Only days ago in Norway, the Conservative Party won a landslide victory over the Labour Party who had been in power for the last two decades. The Norwegian Labour Party (DNA) have been consistently popular and led Norway through the European economic situation unscathed. Not only that but it was the Labour Party’s youth organisation that were the target of the terrorist attack by Anders Breivik, who killed 77 people most of them youths in 2011. Breivik was a member of the Progress Party who are now going into coalition with the Conservatives to form the new parliament. The coalition is taking time to finalise because other conservative parties do not want to be seen to be associated with a party with ties to a mass murderer. However despite this the Conservatives and Progress Party do not actually need any other coalition partners if they simply form a minority government.
“Someone tried to kill me and my comrades for what we believe in and that kind of stirs a feeling that it’s important work you’re doing. You can make a difference through politics – I’m more sure of that now than ever”. — Wennesland
One of Breivik’s, and if we’re honest, the Progress Party’s big concerns is that immigration means a higher Muslim population which some right-wing politicians believe somehow threatens Europe.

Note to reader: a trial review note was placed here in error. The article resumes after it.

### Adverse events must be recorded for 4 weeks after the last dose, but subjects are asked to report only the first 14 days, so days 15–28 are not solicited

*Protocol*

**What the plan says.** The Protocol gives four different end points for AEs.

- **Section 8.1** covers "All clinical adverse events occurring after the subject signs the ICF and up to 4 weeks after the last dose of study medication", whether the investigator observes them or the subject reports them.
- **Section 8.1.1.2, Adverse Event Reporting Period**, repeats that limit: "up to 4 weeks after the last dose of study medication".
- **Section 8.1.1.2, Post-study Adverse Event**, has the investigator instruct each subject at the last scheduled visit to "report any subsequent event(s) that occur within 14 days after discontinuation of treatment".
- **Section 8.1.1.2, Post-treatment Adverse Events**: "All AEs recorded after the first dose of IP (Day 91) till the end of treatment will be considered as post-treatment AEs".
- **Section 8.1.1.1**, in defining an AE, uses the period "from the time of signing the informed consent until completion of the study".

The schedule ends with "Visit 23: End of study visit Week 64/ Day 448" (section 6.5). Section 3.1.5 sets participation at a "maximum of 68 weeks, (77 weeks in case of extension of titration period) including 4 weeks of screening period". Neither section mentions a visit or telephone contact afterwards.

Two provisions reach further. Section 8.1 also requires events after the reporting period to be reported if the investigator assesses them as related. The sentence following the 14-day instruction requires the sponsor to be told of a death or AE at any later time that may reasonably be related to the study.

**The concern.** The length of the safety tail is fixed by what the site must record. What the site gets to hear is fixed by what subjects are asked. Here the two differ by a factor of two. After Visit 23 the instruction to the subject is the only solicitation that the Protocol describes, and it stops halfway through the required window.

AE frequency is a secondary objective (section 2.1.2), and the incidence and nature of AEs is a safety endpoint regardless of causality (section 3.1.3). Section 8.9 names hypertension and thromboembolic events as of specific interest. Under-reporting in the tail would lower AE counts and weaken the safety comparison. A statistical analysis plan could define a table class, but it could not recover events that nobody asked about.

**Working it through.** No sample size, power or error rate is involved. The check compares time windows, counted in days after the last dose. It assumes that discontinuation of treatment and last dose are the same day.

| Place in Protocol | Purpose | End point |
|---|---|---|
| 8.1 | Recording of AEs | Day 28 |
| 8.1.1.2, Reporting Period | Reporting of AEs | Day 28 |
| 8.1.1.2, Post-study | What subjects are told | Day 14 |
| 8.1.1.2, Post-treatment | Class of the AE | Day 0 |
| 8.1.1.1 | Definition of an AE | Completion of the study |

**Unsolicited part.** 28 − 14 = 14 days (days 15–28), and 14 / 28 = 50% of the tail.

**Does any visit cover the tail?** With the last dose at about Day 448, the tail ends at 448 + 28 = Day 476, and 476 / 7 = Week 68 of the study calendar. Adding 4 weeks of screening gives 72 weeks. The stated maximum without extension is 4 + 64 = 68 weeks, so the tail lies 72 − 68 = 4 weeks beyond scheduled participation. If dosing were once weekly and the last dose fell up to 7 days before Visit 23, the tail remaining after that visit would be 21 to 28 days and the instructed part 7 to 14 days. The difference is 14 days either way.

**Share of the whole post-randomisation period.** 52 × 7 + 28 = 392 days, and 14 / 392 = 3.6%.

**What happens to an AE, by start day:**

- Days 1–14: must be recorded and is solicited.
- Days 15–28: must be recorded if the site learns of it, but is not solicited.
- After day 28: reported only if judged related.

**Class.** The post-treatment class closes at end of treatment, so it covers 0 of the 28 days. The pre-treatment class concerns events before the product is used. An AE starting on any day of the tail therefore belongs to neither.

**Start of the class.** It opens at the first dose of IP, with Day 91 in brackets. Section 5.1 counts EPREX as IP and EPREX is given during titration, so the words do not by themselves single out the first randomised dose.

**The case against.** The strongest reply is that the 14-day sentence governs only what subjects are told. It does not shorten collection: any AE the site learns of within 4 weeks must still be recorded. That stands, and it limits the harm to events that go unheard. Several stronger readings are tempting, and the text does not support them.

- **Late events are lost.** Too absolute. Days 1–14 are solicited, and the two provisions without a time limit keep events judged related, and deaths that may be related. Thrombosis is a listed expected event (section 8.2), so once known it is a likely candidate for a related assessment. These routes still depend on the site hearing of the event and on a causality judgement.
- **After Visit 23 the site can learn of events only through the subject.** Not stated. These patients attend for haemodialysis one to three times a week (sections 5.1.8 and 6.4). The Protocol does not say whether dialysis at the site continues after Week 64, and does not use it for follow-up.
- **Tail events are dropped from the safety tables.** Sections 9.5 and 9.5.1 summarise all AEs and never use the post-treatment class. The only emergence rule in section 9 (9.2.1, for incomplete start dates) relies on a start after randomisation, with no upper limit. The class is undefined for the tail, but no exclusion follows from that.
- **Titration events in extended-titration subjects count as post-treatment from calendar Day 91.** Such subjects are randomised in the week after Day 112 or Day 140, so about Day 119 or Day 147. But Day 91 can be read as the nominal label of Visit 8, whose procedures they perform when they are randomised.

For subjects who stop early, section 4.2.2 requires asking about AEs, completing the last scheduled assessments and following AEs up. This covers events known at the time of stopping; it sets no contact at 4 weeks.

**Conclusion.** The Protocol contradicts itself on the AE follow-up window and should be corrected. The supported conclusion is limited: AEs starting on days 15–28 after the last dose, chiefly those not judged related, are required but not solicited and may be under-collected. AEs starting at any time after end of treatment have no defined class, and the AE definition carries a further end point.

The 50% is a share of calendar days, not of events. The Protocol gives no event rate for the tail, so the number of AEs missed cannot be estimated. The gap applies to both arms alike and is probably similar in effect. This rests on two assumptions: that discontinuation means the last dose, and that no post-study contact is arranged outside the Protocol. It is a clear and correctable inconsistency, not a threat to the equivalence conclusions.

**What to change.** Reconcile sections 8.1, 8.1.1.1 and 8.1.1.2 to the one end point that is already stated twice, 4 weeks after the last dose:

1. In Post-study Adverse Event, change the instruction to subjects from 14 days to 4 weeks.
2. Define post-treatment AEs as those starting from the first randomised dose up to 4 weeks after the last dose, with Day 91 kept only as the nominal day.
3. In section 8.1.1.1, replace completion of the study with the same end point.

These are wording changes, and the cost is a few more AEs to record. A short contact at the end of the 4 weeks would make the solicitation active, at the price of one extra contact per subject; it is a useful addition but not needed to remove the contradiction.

It seems relevant to point out that when I was researching this article, I began to type “Europe growing increasingly conservative” into Google to see who else was writing about this (not that many people all in all) one of the first Google autofill suggestions was “Europe growing Muslim population”.
Given how the Google algorithm works, that’s a concerning note all by itself.
As though that was not concerning enough however, if you follow that Google search you do not find census data at the top but rather articles shouting that we are a generation away from Sharia law due to these “demographics” demonstrating that these reporters (in the loosest sense of the word) don’t know what either of the words “Sharia” or “demographic” mean.
The Telegraph, in the article ‘Muslim Europe: the demographic time bomb transforming our continent’ which I refuse to link to in this article to preserve a sense of journalist ethics, state that: “Britain and the rest of the European Union are ignoring a demographic time bomb”.
The, what I hesitant to call an article, then goes on to reveal that “Mohamed, Adam, Rayan, Ayoub, Mehdi, Amine and Hamza” were the top seven baby names for boys in the city of Brussels without applying any context for why anyone who isn’t trying to think of baby names for their child or hasn’t recently hit their head off a wall would even care about this very specific example of one city in one country. And even if you chose for some reason to care Adam is obviously not a Muslim name and neither is Rayan specifically because it has etymological origins from ancient Celts, Old English, Hindi, Persian and Hebrew as well as Arabic not to mention the fact that many Arabs of religions other than Islam still have Arabic names. The fact that I even had to write this paragraph convinced my never to read the Telegraph ever again.
The Telegraph article and statement by leaders of some of the parties I have name here have cited the rise of ultra-right, neo-nazi groups as a reason to vote populist right wing, in order to deal with the problems with ‘create’ situations that lead to violent right-wing extremist. The rise of right-wing fundamentalists has in fact aided the populist right.